“We are not going to emulate anyone else,” Lancaster said. “We’re going to find a Clear Creek way to do it.”

A parent said she attended a school with one principal for middle and high school, and her parents liked the consistency of having one administrator in charge during those years.

Lancaster promised that the schools’ Building Accountability Council, the District Accountability Council and the Teacher Communication Committee would have input into any decisions the school board makes on the principal position.

Sixth-graders to middle school?

Several attendees discussed whether it would be a good idea to move sixth-graders from the grade schools into the middle school, especially in light of King-Murphy Elementary needing to expand to accommodate its students.

Clear Creek’s three elementary schools, including Georgetown Community School, a charter school, all have students in kindergarten through sixth grade.

A parent suggested this might be a good way to help stretch the sixth-graders academically.

Lancaster said there would be logistical issues to make such a move.

The building on Floyd Hill opened to high school students in August 2002, and a controversial decision to move seventh- and eighth-graders to the building was implemented in August 2009.

The middle/high school building is large enough to hold the sixth-graders. There are roughly 400 students between the two schools now, and the building has a capacity for more than 800 students.

Gifted-and-talented program

Stretching sixth-graders academically led to a discussion about Clear Creek putting an emphasis on a gifted-and-talented program.

Lancaster said the latest gifted-and-talented model shows teachers going more in-depth in a subject rather than teaching new subjects. He suggested that most Clear Creek teachers should be trained as gifted-and-talented teachers.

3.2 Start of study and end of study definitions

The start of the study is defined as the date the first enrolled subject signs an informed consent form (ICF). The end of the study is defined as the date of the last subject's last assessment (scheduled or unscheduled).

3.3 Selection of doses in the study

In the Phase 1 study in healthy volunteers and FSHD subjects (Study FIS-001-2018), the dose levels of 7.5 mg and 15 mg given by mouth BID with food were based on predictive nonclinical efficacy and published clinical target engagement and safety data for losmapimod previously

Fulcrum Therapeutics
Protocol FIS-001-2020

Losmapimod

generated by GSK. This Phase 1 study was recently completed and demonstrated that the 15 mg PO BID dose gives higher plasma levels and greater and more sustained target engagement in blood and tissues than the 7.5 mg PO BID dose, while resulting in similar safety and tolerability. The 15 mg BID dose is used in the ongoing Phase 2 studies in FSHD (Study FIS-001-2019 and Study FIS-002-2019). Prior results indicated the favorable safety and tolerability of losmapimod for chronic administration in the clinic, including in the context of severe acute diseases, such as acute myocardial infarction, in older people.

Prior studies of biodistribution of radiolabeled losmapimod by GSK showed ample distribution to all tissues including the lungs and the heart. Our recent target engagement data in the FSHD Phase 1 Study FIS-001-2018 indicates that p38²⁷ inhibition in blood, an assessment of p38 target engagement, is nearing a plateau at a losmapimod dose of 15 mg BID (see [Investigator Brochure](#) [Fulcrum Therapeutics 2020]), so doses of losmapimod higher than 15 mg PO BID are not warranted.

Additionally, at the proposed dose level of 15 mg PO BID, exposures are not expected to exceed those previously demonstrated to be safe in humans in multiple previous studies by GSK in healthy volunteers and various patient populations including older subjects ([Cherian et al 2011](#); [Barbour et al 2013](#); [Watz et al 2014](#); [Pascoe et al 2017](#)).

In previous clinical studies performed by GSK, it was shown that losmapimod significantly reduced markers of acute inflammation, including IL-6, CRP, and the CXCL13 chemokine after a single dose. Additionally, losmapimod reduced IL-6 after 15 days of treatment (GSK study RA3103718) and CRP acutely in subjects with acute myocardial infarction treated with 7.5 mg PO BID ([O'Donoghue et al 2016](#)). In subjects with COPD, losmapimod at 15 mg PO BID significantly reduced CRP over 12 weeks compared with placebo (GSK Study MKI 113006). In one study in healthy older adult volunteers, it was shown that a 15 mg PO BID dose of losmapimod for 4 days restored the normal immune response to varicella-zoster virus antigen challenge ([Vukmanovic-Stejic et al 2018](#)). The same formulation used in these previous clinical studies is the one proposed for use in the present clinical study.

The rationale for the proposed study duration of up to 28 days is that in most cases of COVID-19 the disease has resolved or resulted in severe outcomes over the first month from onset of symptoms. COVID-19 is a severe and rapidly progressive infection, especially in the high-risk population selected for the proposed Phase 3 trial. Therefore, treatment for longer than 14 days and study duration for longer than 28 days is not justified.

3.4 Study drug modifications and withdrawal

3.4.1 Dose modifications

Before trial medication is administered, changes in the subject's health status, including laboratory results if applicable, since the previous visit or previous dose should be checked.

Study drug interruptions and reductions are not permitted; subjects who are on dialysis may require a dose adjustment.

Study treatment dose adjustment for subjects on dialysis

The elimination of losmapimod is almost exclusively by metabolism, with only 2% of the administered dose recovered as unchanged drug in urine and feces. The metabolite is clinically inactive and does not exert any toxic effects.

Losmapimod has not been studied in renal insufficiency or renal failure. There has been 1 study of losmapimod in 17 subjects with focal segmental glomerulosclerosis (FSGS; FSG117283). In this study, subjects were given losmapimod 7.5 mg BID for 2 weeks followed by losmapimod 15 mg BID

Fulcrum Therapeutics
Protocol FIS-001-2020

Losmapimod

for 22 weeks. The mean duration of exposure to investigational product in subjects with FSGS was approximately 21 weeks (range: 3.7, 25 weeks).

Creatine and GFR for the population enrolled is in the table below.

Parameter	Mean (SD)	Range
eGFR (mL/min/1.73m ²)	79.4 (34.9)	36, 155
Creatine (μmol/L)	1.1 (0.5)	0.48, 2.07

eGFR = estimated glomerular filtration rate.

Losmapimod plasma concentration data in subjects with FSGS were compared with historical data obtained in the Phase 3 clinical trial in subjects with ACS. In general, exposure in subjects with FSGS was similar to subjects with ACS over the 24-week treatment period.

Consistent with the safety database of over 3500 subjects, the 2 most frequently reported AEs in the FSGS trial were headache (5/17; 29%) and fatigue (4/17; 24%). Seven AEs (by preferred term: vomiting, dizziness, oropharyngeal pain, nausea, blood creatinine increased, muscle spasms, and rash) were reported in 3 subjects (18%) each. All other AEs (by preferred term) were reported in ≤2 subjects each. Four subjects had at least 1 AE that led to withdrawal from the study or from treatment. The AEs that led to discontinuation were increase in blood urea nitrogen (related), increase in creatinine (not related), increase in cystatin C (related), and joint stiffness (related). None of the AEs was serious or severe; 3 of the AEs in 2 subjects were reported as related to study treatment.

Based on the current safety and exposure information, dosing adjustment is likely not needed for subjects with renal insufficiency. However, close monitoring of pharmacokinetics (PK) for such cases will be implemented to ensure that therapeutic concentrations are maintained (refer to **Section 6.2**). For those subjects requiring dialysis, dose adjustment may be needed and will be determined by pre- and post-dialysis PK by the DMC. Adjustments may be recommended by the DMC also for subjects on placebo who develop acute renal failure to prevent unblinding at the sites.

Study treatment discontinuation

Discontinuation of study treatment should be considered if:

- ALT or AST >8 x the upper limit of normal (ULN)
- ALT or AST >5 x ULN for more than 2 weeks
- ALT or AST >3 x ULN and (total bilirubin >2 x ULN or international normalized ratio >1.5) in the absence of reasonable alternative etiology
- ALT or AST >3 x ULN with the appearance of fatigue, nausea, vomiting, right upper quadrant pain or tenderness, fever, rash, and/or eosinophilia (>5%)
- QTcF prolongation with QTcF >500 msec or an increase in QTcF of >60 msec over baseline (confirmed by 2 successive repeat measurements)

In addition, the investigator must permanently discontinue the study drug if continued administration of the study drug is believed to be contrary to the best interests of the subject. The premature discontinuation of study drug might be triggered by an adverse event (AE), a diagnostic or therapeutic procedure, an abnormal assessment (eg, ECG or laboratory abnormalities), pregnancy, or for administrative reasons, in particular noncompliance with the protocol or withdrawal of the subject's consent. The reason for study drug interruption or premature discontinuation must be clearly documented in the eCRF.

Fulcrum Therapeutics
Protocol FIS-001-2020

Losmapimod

Brett Hochmuth, a parent and a former Clear Creek teacher, said it doesn’t make sense to put most teachers through gifted-and-talented training when there’s high teacher turnover.


Losing Clear Creek students

Lancaster said the district lost 186 students to schools outside the district this year, with 136 going to Evergreen schools.

Parents suggested the district should find better ways to promote Clear Creek schools to the county’s parents, so they understand the benefits of staying in the district.

They discussed the gifted-and-talented program at Evergreen Middle School, which is a draw for some parents, and countered that Clear Creek Middle offers a pre-Advanced Placement program, which should be marketed to parents of elementary school students.

What a Clear Creek grad should look like

The two-hour discussion ended with parents agreeing that the district needed to change public perceptions about Clear Creek schools and should ask parents of graduates to share their knowledge about college readiness with parents of current students.

Lancaster said the district should determine what skills a graduate should have and work backward to ensure the district is teaching those skills.

Contact Deb Hurley Brobst at deb@evergreenco.com or 303-350-1041. Check www.ClearCreekCourant.com for updates.